Thursday, August 7, 2014

Wonton noodle soup

wonton noodle soup
Although I'm Chinese-American, I hardly ever cook Chinese. I'm pretty sure I'm a disgrace to my heritage, but it's because I always feel I can never match my mom's authentic Chinese cooking. She's one of those cooks who just throws things together with a bit of this and that. Her dishes always come out legit and unreplicable because she doesn't measure her ingredients. Therefore, my attempts to make Chinese food are few. Whenever we crave it, we usually eat out at our favorite restaurants. But last week, I caught a nasty bug during VBS, and spent the past two weeks not feeling up to par. I yearned for something warm, healthy, and comforting. Like classic wonton noodle soup - a childhood favorite that hasn't lost its place in my heart. But I wasn't feeling the restaurant rendition, which is usually greasy and full of MSG. Plus, they only dole out a few measly, mostly pork-filled wontons per bowl. And I wanted a ton of wontons full of fragrant herbs.

So I set out to make wonton noodle soup at home, reminiscent of how I recall my mom making it. While I was growing up, I would help her wrap hundreds of wontons while she prepared everything else. Making a good, authentic bowl of wonton noodle soup is nearly an all-day endeavor. But so, so worth it. I customized the wonton filling to my preferences. I love fresh chives, green onions, and cilantro, so I tossed in a bunch with lots of shrimp and some ground pork for some delectable wontons. The best part is, we gobbled up as many wontons as we wanted. I was most intimidated by the broth - authentic Chinese broths require hours-long simmering of bones and all kinds of stuff for which I had to trek to the Chinese supermarket. And animal bones kind of gross me out. But for authenticity's sake, the soup happened, with the addition of bok choy so we could get our servings of veggies. Though I've so much to learn in cooking Chinese cuisine, here's to hoping this small step made my ancestors proud ;)wonton noodle soup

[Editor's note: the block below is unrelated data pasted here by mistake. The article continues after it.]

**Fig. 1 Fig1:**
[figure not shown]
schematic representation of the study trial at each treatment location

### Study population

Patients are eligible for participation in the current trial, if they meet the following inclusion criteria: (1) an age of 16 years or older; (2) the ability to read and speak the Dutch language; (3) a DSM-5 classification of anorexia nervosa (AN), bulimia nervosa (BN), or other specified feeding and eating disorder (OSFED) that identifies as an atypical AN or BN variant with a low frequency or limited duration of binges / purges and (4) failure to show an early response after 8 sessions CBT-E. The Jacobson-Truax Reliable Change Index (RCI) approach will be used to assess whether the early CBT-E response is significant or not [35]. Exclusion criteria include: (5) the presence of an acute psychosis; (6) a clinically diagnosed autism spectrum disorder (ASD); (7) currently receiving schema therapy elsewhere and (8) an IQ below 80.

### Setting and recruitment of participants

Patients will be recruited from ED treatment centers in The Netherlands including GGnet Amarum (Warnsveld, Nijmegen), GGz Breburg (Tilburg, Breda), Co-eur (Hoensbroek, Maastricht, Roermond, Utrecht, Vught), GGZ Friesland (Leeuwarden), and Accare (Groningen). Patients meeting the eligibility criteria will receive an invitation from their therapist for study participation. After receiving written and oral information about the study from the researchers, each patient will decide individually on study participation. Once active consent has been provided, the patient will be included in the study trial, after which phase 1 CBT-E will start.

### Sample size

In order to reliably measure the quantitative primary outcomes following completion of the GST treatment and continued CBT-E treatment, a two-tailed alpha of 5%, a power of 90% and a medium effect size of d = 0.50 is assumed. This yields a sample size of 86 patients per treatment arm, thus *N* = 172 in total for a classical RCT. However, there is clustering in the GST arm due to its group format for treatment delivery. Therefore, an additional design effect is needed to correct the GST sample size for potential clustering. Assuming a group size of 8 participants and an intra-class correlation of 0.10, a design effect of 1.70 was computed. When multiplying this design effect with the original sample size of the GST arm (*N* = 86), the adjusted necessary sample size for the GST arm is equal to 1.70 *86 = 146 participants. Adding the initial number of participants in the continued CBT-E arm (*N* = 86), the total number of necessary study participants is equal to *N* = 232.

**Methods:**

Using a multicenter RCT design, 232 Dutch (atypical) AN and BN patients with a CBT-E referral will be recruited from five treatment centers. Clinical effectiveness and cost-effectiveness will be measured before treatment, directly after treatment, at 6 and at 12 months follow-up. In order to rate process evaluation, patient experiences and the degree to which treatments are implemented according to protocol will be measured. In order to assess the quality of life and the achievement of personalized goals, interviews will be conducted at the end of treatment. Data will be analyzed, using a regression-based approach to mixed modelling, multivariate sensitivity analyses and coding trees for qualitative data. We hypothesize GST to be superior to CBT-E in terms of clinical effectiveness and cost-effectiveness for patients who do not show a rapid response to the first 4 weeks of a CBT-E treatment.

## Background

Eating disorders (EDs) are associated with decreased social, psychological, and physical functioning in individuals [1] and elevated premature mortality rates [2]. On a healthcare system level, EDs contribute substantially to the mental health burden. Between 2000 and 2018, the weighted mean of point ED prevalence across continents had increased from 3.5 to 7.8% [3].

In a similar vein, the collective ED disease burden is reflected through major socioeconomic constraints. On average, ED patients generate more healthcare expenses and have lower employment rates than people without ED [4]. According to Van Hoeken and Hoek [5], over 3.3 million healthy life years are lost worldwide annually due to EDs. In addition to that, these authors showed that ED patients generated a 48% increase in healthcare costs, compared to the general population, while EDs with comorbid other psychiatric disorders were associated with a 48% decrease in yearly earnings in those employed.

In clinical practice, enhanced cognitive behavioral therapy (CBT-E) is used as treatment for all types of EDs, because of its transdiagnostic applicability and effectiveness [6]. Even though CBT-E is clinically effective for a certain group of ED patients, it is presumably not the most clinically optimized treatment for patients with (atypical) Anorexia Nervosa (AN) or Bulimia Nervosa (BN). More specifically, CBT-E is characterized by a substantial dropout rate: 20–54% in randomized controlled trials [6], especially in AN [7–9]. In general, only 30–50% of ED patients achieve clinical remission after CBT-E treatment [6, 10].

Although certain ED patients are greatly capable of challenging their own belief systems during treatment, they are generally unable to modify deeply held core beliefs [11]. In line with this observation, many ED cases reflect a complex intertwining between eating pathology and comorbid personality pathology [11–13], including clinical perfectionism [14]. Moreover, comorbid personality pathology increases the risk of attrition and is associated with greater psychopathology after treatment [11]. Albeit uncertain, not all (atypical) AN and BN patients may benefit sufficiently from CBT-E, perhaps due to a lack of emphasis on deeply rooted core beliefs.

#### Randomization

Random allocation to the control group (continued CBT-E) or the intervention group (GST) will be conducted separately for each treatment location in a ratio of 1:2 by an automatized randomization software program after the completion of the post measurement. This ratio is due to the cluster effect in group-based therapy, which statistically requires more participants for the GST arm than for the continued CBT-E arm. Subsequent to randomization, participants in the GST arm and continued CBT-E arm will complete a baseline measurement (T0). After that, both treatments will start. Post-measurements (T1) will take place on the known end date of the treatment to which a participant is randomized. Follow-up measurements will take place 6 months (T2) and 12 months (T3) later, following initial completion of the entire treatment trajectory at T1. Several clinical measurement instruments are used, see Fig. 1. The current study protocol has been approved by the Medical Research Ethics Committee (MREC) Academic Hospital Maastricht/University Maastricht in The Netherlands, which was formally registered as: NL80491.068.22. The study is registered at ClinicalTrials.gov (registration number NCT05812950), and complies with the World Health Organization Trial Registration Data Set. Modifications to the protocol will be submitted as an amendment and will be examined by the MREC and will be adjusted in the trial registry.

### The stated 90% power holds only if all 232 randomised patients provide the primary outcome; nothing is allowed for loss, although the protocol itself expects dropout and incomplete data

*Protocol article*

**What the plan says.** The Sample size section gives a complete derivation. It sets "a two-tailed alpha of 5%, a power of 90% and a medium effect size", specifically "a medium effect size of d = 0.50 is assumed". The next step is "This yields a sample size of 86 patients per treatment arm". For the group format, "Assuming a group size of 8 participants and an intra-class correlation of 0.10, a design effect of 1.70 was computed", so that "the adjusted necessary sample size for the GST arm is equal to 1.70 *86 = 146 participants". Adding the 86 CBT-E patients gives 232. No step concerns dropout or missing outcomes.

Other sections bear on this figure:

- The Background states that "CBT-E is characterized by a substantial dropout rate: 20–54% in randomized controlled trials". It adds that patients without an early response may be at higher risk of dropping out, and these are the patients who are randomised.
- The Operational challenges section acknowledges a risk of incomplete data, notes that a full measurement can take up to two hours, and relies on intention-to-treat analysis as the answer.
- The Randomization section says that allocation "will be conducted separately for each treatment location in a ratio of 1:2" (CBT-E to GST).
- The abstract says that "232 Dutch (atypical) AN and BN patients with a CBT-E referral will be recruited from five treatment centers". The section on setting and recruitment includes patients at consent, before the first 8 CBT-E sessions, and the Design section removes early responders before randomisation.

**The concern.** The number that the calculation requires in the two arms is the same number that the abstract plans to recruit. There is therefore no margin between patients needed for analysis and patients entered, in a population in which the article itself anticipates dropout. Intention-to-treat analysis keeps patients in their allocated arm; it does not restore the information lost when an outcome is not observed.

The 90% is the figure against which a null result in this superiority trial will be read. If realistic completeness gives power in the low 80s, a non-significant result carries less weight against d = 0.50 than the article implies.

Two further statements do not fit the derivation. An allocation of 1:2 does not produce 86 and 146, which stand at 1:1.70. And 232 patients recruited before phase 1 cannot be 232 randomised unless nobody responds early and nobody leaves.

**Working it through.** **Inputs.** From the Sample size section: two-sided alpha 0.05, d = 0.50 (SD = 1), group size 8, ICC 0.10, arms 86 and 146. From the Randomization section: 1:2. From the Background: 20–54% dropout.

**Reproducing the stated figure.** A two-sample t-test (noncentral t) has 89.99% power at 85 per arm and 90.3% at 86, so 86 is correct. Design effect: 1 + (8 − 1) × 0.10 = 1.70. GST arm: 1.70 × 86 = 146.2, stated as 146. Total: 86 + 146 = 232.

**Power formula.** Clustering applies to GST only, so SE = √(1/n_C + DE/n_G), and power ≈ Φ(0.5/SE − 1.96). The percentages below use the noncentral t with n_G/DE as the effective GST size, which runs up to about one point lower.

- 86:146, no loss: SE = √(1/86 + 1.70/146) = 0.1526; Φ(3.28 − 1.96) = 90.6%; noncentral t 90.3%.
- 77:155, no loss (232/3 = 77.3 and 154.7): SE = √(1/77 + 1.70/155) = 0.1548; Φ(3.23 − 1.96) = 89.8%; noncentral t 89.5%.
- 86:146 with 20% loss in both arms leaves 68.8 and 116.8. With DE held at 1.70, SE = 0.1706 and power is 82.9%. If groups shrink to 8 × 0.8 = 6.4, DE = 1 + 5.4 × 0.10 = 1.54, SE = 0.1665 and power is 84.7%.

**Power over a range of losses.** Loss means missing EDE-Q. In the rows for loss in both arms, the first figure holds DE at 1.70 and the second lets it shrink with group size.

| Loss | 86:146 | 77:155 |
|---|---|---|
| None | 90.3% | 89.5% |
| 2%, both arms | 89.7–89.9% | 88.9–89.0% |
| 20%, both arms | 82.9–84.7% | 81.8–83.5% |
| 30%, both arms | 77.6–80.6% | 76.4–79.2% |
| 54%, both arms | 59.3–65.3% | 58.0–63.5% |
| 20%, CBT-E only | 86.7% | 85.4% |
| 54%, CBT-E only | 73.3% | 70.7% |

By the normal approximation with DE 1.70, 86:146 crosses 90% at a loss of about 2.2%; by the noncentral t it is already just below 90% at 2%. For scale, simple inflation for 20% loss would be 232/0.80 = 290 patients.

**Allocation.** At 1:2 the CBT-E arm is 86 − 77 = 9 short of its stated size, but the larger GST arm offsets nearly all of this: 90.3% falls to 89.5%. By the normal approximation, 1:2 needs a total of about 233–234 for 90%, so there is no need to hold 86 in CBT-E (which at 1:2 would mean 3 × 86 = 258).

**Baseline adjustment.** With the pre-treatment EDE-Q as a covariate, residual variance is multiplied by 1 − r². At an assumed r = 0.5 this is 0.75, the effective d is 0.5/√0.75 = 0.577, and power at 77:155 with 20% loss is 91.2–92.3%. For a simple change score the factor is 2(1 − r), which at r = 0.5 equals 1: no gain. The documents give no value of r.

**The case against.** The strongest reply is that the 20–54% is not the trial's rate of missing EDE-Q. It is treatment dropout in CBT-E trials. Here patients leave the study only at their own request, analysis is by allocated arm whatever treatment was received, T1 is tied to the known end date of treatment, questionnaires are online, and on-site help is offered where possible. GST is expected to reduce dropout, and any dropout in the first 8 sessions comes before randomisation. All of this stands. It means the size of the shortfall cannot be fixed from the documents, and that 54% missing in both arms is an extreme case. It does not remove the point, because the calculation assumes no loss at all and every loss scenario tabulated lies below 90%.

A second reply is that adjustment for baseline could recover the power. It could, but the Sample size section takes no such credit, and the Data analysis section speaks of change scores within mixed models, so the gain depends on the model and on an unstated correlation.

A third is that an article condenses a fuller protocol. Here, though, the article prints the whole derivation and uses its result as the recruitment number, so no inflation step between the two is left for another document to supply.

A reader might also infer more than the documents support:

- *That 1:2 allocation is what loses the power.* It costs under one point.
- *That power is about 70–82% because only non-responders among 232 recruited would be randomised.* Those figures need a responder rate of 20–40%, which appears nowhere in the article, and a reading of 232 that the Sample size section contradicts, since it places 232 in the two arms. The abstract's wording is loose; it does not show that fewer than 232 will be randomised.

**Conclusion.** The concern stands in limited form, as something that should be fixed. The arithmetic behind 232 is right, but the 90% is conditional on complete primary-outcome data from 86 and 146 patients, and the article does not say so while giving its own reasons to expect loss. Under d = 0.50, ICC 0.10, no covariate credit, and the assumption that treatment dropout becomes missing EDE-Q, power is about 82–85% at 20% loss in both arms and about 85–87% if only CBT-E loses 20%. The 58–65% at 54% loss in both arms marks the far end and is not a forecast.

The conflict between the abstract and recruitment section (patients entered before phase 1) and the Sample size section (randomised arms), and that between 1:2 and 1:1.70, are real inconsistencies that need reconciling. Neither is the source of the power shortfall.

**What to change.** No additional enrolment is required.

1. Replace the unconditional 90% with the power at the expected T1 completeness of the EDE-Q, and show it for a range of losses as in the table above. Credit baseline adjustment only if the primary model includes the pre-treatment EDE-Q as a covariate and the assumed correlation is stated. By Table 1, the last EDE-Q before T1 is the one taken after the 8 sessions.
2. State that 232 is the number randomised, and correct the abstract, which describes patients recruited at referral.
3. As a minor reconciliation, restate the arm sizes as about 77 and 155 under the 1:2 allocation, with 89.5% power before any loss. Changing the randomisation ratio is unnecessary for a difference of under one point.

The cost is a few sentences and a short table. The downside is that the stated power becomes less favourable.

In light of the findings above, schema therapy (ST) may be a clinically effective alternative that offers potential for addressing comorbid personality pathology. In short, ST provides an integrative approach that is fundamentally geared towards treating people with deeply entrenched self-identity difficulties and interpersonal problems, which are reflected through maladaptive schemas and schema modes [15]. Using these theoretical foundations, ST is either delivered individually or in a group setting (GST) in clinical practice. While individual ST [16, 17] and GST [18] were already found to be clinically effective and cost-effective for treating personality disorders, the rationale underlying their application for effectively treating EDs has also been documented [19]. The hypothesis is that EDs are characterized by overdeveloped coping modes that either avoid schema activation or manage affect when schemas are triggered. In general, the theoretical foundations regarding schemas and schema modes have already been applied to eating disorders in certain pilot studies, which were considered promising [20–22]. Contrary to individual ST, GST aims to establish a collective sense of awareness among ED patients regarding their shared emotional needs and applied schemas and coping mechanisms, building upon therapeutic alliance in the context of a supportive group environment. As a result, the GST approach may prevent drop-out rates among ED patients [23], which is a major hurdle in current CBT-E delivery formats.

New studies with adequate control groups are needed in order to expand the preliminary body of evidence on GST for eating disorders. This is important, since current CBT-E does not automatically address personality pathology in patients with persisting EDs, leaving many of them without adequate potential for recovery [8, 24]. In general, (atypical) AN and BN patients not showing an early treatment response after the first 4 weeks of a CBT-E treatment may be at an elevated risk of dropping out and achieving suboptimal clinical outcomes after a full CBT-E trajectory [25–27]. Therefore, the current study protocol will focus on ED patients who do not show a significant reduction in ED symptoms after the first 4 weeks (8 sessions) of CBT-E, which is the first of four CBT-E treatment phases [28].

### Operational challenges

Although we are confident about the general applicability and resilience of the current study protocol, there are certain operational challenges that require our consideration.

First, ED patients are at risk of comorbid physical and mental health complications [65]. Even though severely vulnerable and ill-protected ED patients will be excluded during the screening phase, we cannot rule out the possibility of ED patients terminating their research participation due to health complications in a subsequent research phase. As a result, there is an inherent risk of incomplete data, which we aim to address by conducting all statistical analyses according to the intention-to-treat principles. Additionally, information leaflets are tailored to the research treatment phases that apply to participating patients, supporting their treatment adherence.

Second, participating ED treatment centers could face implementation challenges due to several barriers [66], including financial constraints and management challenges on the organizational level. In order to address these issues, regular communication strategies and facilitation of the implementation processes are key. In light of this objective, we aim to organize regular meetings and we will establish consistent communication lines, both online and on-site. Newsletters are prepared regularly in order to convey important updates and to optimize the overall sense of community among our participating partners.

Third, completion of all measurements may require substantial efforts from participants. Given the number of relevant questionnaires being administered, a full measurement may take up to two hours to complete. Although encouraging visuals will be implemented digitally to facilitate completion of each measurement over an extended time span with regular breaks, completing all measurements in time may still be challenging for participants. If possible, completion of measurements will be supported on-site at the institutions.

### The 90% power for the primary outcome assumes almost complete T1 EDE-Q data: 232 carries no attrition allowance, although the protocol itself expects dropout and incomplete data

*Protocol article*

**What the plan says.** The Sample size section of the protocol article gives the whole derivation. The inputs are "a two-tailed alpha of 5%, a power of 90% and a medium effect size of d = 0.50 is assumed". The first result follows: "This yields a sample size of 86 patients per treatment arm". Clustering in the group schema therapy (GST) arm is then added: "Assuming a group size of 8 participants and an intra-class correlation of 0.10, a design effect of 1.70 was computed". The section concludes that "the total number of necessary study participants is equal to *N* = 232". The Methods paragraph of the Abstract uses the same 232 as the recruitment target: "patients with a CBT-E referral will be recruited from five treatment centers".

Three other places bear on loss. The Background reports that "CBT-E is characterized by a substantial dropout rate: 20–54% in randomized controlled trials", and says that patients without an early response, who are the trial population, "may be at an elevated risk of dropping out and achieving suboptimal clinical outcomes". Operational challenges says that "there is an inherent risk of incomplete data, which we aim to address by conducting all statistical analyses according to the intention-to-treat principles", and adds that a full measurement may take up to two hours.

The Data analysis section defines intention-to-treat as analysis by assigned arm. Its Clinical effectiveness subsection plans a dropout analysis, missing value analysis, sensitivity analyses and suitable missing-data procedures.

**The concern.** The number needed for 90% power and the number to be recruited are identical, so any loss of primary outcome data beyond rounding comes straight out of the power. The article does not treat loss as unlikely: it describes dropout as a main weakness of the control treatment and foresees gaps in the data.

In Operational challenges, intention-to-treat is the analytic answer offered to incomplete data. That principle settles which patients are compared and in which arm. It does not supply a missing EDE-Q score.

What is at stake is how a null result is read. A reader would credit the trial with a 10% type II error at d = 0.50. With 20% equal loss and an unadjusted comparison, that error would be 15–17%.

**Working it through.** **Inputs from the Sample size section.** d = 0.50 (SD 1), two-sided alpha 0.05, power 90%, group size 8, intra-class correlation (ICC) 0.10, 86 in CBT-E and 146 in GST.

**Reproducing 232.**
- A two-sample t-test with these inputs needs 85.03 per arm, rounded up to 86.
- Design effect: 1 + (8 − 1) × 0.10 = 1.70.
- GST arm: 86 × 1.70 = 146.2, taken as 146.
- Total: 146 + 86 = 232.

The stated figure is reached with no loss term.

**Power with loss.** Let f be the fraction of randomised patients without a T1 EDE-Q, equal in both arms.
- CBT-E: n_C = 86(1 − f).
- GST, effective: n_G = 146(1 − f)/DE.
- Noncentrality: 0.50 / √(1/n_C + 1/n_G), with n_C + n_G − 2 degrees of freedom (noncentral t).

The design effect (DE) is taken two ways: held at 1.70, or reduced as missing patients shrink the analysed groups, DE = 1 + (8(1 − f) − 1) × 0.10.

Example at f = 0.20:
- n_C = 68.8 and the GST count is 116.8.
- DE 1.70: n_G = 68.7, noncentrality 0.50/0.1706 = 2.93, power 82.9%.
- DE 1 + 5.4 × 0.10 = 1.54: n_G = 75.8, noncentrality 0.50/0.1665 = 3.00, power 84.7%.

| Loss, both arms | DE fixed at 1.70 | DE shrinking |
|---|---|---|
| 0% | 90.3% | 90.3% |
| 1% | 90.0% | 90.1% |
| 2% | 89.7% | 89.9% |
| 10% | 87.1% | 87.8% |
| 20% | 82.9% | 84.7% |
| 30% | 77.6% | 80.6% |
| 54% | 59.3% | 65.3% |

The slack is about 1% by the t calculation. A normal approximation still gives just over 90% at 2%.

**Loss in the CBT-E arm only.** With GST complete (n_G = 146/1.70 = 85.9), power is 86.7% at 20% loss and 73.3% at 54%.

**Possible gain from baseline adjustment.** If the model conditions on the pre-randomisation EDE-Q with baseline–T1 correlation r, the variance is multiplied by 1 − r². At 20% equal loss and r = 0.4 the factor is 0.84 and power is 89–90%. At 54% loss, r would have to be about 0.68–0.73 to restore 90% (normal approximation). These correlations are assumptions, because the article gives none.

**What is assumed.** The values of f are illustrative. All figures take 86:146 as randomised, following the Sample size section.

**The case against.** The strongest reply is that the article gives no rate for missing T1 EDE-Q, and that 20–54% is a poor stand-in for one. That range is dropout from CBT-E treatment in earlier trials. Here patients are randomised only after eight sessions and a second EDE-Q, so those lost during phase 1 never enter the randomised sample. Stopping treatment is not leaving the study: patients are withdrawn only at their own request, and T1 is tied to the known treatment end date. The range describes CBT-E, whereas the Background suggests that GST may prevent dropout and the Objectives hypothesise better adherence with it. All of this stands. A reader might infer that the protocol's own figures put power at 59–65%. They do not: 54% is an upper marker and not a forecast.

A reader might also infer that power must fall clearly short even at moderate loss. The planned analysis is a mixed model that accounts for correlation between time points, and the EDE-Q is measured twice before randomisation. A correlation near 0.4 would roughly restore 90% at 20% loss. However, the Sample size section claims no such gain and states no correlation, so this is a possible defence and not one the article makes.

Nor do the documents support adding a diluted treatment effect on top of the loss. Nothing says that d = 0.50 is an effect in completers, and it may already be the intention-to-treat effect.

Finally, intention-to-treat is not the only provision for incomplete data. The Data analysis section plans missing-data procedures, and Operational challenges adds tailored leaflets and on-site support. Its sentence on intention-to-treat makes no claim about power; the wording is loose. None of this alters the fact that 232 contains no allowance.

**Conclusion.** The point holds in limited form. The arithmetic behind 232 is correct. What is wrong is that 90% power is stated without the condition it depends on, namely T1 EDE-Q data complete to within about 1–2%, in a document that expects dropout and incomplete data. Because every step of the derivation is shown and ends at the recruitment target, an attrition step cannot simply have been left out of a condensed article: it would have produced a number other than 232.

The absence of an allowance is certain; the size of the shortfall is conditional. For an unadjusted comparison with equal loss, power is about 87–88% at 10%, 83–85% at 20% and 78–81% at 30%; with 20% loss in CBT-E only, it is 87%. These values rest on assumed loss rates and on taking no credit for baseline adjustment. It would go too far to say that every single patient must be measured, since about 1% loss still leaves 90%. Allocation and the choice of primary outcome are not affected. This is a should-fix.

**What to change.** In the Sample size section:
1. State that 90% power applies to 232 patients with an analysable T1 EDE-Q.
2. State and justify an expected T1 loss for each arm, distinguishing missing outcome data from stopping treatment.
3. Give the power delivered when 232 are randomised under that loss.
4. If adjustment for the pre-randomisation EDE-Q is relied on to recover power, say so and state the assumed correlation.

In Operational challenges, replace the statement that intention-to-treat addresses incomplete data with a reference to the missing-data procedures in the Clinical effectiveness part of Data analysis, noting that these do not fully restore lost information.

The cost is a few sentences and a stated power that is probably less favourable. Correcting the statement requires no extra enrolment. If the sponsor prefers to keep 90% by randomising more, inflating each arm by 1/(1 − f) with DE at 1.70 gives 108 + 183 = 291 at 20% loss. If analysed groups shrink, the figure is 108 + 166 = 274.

Wonton Noodle Soup (adapted from here)
16 cups water
1/3 cup chicken bouillon powder
1 lb pork (neck) bones*
3.5 oz dried shrimp*
2 yellow onions, sliced into 4 pieces per onion
6 cups bok choy*, rinsed
1 pkg fresh thin egg noodles*
2 pkg (50 ct) wonton skins*
1 lb ground pork
1 1/2 lbs shrimp, deveined and cut into 3-4 small pieces per shrimp
1/4 cup chives, chopped
1 stalk green onion, chopped
1/4 cup cilantro, chopped
2 eggs
1 tbsp and 1 tsp soy sauce
2 tsp rice vinegar
3 tsp sesame oil
Sea salt to taste
Pepper to taste
Extra chopped chives, green onion, and cilantro for garnish
Lime wedges (optional)
Hoisin sauce and/or Sriracha sauce (optional but recommended)

Ingredients indicated by a * can be readily found at Chinese supermarkets.